By Tony Winterburn • 30 August 2020 • 7:21
The Mr Kipling bakery sends six workers home but the factory stays open as a coronavirus outbreak is reported.
Mr Kipling, Britain’s best-loved cake brand, is STILL making exceedingly good cakes even though a number of its workers contracted the virus, Premier Foods said that the six workers at its Stoke-on-Trent factory who had tested positive for Covid-19 are currently self-isolating at their homes on full pay.
The bakery, in Trent Vale, Stoke-on-Trent, produces millions of Mr Kipling cakes and pies each year. The firm said it believed the workers, who represent just 0.9 per cent of the total workforce at the site, were infected in the community rather than in the actual work-place after carrying out an investigation.
As a precaution, a number of other workers at the site, who came into close contact with the infected employees, are also self-isolating at home according to the Stoke Sentinel.
The spokeswoman for the bakery said: “The health and wellbeing of our colleagues is our absolute priority, and we have done everything we can throughout the pandemic to protect our teams. We have seen a very small number of colleagues test positive for Covid-19 at our Stoke factory, reflective of an increase in cases in the wider Stoke-on-Trent/Newcastle-under-Lyme area. As a result, we have introduced further protective measures on-site, in addition to our already stringent hygiene and safety procedures”.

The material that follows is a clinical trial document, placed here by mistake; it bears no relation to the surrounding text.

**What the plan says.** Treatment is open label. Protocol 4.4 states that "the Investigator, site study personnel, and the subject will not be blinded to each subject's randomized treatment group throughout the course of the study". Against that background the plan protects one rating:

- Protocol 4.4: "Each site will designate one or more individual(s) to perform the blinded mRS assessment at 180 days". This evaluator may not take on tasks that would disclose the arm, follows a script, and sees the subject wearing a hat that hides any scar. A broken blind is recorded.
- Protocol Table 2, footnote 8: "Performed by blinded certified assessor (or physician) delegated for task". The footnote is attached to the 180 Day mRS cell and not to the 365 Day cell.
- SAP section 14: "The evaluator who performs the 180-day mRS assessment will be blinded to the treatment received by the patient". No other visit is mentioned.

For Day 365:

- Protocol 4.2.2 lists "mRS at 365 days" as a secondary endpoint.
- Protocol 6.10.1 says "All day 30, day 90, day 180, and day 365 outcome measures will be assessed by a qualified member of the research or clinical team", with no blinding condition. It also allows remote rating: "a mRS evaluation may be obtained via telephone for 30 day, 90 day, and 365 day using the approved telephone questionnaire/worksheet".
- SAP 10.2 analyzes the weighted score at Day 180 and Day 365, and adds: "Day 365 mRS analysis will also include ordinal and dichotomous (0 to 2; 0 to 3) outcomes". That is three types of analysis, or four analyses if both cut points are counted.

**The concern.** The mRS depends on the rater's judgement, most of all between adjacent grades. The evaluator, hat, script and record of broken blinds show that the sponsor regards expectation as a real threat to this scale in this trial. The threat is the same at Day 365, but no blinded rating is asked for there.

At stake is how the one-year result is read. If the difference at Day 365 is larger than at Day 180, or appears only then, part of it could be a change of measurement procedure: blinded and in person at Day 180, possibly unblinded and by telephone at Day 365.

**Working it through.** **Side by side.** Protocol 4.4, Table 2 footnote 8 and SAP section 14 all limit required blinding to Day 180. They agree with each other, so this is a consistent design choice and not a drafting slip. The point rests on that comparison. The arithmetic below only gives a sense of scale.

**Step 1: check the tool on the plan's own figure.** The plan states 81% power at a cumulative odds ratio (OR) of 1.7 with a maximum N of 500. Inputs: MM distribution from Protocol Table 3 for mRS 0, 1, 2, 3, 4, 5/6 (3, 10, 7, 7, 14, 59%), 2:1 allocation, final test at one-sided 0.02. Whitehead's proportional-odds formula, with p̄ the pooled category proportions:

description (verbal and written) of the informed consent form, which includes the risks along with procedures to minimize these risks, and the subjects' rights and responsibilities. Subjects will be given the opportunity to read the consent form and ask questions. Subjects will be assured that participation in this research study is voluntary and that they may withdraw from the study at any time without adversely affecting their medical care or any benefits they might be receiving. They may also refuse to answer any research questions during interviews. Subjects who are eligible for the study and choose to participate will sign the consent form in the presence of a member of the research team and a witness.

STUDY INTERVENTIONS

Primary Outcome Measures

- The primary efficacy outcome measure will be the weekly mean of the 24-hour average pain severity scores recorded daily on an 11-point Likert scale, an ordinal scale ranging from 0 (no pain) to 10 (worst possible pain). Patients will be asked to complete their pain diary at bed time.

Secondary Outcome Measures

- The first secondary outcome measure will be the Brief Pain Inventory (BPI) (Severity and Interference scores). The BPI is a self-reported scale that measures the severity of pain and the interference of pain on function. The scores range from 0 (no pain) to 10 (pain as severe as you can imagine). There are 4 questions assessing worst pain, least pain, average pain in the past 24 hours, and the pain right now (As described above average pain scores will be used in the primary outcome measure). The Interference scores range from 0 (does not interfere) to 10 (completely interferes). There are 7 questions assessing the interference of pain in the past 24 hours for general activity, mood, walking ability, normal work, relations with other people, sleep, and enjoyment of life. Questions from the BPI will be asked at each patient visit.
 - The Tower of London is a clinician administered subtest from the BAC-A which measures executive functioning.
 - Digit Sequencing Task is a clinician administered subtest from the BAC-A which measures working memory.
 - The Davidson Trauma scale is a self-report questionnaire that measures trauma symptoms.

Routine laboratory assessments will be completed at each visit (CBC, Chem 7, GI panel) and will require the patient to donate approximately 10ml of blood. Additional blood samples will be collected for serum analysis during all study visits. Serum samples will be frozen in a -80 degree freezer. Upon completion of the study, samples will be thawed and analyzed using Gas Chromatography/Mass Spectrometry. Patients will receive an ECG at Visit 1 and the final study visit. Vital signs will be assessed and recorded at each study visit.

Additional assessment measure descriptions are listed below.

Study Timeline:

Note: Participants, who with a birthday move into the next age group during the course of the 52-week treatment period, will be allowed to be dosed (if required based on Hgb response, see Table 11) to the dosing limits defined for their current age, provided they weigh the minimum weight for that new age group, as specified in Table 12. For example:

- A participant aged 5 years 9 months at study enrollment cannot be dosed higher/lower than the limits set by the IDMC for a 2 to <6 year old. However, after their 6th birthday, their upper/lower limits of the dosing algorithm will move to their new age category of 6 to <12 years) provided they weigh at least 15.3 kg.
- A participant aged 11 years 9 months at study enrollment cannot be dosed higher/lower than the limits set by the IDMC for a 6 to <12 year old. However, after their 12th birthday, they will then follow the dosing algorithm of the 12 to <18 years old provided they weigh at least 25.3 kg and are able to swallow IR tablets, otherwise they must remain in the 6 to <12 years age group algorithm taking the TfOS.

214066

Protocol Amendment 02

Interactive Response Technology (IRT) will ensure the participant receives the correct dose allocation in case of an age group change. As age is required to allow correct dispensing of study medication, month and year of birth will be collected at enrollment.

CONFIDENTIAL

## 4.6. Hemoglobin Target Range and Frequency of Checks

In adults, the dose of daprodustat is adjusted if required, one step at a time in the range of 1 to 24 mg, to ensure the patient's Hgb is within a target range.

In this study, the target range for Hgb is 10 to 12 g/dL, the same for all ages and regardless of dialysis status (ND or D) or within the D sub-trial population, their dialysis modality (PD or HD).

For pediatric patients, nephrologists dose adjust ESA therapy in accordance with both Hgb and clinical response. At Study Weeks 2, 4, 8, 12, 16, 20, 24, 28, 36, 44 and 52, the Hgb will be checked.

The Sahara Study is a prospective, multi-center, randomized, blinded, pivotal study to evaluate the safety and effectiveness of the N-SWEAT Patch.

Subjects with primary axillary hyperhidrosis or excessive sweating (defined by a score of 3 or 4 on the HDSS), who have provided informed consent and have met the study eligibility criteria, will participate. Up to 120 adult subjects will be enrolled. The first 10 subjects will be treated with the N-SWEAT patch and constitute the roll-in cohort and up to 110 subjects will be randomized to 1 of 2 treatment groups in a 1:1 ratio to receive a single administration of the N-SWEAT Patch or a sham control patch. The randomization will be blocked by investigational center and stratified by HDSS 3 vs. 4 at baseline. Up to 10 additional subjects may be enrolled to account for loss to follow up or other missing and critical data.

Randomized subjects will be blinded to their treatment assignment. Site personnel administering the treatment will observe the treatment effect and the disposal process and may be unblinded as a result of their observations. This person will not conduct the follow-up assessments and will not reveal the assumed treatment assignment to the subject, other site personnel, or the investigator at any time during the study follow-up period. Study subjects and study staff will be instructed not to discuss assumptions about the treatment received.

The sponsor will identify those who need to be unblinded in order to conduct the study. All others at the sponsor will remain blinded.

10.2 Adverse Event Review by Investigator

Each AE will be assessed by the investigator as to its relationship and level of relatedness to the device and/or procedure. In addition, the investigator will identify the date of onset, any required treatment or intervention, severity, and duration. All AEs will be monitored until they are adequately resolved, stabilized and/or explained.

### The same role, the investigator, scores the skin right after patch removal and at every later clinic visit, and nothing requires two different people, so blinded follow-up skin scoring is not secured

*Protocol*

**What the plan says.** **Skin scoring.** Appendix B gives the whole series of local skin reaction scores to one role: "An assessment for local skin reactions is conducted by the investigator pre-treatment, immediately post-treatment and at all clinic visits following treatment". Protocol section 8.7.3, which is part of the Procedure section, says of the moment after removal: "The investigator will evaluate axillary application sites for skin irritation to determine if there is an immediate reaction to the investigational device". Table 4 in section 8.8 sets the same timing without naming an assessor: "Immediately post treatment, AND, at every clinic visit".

Stoke-on-Trent Council confirmed a cluster of coronavirus cases emerged and were linked to a food manufacturer in the Potteries, adding that three of the workers were ‘socially linked’.
Coronavirus outbreaks at food factories are not uncommon and there have been plants shut down recently across the UK. More than a week after it was confirmed that nearly 300 members of staff had tested positive for the virus, all staff were told to go home and isolate at the Greencore factory who produce sandwiches for M&S.
NB. I hate to break the news but in fact, Mr Kipling himself never actually existed, he was an invention by marketing men who wanted to give a traditional family feel for something that is actually industrially produced. TW
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